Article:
Judy Kjelstrom is an academic leader in biotech
Spotlight Story

Q&A with Judy Kjelstrom Ph.D.
Academic Coordinator, Biotechnology Industry Immersion

Judy Kjelstrom describes herself as a “blue-collar Ph.D.”

She puts practical applications on the front burner with her research. And it shows. Her work has an immediate impact for biotech companies, venture capital firms and startups—in an industry with a $400 billion global market and an estimated 77,000 companies.

As director of the UC Davis Biotechnology Program, Kjelstrom and her team work across 20 separate STEM disciplines on campus. She also leads the Designated Emphasis in Biotechnology (DEB) graduate program, which incorporates more than 200 students and 250 affiliated faculty members.

Kjelstrom says she is thrilled to partner with the UC Davis Graduate School of Management on the new Biotechnology Industry Immersion launching this winter quarter with three other Immersion courses. She knows that the innovative way this course connects graduate business and life sciences students is “a critical need for the biotech industry.”

We asked her about her plans for the course:

What’s unique about the Biotechnology Industry Immersion?

This new course is not just another seminar series or one-day workshop. It’s an interactive case study course led by company leaders in the life science industry. The class will be multidisciplinary with MBA students and Ph.D. students in science and engineering. They will work in teams to discuss problems and propose solutions. This cross-fertilization of ideas will lead to novel approaches to real issues in the biotech industry. Working in diverse teams leads to more creativity and more effective leaders.

A wide variety of topics for case studies will be presented: How to grow a small company; dealing with regulatory issues; supply chain management; marketing and commercialization of products; staying competitive; innovations for the future; and more. It is important for any leader in biotechnology to be a multidisciplinary translator. One must be able to connect the dots to lead teams.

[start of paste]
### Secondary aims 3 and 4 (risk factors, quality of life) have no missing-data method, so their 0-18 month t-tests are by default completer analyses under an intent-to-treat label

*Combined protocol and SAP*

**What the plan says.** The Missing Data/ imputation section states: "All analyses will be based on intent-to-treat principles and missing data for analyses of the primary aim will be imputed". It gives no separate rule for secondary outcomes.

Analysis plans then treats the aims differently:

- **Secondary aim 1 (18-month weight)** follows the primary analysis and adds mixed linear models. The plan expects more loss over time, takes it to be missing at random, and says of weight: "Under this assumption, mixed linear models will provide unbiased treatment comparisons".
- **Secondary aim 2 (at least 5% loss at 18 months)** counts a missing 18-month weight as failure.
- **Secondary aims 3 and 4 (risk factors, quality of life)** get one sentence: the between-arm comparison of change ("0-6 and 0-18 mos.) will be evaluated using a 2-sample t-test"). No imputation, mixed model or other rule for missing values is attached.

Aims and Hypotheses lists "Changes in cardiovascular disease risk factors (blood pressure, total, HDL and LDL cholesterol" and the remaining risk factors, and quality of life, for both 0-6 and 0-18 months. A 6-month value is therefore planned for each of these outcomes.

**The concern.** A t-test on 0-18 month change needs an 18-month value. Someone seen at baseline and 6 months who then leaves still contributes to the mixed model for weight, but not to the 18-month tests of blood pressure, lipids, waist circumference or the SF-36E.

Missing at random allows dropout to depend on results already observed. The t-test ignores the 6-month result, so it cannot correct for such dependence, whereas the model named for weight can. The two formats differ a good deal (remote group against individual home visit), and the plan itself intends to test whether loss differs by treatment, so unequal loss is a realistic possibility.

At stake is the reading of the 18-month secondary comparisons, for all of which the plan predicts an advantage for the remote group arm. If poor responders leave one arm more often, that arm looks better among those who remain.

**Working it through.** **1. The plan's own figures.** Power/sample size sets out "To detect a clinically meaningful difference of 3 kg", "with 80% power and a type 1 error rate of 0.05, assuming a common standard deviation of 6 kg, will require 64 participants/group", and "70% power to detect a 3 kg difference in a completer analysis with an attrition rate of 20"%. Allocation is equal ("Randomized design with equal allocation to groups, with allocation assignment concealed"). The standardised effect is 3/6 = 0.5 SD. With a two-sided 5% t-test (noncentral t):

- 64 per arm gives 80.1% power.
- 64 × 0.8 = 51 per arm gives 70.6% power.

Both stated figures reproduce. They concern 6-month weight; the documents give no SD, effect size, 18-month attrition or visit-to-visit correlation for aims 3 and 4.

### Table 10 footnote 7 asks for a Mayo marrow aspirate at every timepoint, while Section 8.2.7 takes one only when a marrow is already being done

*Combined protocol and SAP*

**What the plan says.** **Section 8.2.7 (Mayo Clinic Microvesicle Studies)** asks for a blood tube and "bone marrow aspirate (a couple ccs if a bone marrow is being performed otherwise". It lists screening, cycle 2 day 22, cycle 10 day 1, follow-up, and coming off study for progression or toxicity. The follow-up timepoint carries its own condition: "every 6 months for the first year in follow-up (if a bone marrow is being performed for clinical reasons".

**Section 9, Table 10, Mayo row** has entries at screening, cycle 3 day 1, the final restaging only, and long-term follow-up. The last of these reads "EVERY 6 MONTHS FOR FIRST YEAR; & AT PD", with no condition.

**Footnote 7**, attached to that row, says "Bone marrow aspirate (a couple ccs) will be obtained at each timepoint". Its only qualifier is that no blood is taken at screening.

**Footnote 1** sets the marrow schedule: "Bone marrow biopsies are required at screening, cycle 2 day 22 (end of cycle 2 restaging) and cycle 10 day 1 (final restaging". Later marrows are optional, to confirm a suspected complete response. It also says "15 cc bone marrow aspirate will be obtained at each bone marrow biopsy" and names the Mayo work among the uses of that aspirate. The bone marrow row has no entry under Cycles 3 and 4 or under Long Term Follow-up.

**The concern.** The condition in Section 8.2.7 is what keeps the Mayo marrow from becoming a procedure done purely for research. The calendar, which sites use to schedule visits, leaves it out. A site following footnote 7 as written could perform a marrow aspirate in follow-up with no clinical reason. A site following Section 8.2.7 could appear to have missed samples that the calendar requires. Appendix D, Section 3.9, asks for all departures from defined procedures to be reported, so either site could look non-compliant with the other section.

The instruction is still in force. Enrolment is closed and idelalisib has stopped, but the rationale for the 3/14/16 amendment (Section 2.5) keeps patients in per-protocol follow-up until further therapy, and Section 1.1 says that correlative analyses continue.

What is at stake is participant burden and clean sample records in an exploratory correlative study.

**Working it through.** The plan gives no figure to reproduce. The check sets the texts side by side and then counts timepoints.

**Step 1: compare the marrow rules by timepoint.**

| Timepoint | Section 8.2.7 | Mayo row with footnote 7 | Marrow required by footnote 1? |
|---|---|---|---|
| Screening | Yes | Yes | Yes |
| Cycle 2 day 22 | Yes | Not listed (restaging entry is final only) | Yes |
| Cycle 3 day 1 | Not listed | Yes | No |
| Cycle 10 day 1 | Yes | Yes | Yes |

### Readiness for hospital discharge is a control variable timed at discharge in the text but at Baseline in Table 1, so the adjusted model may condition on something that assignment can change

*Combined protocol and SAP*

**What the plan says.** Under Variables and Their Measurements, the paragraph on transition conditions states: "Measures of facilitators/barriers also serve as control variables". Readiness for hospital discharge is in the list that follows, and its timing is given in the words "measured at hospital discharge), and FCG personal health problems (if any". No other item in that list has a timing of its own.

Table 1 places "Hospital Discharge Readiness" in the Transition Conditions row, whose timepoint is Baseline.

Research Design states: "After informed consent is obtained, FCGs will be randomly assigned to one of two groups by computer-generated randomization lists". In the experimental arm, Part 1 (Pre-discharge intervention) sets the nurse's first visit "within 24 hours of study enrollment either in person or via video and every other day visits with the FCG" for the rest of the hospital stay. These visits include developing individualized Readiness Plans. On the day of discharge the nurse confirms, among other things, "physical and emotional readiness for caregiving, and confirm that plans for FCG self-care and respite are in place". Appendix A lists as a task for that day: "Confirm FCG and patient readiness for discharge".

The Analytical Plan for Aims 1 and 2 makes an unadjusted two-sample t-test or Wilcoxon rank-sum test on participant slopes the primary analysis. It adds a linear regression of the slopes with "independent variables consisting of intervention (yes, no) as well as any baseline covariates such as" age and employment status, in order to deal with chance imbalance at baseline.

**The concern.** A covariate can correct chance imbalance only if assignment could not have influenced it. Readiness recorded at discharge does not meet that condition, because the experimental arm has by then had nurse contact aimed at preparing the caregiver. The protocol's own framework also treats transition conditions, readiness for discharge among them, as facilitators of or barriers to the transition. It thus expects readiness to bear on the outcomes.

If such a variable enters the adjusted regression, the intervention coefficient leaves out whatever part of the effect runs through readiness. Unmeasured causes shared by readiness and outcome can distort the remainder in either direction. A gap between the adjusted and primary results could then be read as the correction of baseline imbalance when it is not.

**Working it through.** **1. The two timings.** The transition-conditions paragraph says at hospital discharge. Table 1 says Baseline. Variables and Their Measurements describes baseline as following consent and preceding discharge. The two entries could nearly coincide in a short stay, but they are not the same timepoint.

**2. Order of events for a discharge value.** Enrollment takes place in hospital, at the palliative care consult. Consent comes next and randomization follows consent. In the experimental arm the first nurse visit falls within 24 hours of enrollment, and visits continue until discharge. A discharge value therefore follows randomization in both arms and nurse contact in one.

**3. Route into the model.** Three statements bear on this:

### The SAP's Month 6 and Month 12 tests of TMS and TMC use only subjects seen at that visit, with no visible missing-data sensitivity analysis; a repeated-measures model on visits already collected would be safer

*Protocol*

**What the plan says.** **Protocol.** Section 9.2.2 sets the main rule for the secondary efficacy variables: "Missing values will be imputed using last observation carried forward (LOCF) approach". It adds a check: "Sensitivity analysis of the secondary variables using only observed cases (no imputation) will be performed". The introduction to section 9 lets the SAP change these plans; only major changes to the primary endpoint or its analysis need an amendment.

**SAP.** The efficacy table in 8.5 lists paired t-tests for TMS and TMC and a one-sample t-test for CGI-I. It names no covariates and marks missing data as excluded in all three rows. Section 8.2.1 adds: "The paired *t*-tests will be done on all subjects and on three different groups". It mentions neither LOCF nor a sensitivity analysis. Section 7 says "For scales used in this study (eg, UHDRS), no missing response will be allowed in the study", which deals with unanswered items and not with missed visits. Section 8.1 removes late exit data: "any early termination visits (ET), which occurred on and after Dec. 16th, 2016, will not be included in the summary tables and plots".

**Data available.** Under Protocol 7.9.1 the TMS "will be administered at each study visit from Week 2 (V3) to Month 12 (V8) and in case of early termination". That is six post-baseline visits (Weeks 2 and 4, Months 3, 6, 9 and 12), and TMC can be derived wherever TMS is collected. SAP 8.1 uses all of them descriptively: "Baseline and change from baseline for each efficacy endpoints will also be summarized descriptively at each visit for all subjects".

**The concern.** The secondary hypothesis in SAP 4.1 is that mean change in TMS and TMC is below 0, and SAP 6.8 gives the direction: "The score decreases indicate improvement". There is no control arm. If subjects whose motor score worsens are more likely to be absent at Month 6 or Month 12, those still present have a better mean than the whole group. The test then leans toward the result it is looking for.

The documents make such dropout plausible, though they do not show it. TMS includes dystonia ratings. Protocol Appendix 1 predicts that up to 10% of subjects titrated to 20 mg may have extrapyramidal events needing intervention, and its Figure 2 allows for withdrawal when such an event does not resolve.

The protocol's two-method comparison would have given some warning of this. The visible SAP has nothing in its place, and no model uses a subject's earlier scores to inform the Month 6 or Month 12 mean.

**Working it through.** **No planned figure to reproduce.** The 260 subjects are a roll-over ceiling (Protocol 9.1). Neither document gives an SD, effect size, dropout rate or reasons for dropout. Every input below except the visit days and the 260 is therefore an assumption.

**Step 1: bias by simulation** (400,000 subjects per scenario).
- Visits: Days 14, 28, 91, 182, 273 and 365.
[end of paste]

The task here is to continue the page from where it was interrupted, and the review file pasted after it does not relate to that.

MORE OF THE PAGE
“We stress entrepreneurship, team building and effective communication between life scientists, physical scientists and engineers.”

Why is UC Davis best suited for this?

UC Davis is a comprehensive, world-class university, with a strong focus on life sciences. This is a perfect place to offer this type of course, because we embrace cross-disciplinary interactions between our colleges and schools in addition to the biotechnology industry in Northern California.

The UC Davis Biotechnology Program has been a leader in this area since 1986 and has established deep connections across campus, as well as with industry. Our innovative Designated Emphasis in Biotechnology graduate program involves Ph.D. students and faculty from 29 STEM disciplines and all of the students must take a 3-6 month industrial internship.

What opportunities will this open up for the campus?

I am confident that this biotech industry immersion course is a win-win project for both the students and our corporate partners. It is another example of our commitment to entrepreneurship at UC Davis.

The students will gain valuable training in problem solving within a cross-disciplinary environment as well as network with leaders in the biotech and pharma industry. These skills could lead to industry internships or possible job offers.

The benefits to industry are many. They have input on the development of the curriculum, focusing it on their specific industry.

“Access to highly skilled human capital is a critical need for the biotech industry.”

What gets you excited about being the instructor for the course?

I am thrilled to partner with the management school and Dean Rao Unnava to develop this Immersion course. It is a natural extension of our curriculum with the DEB graduate program, in which we stress entrepreneurship, team building and effective communication between life scientists, physical scientists and engineers. This course will also benefit doctoral candidates in STEM who are not part of the DEB but are curious about the intersection of business and science in building technology companies.

The inclusion of MBA students is the next layer of working in diverse teams to solve problems. Having our industry partners spend half-day interactive sessions with the students is such a gift. Their real-life experiences are invaluable to our students.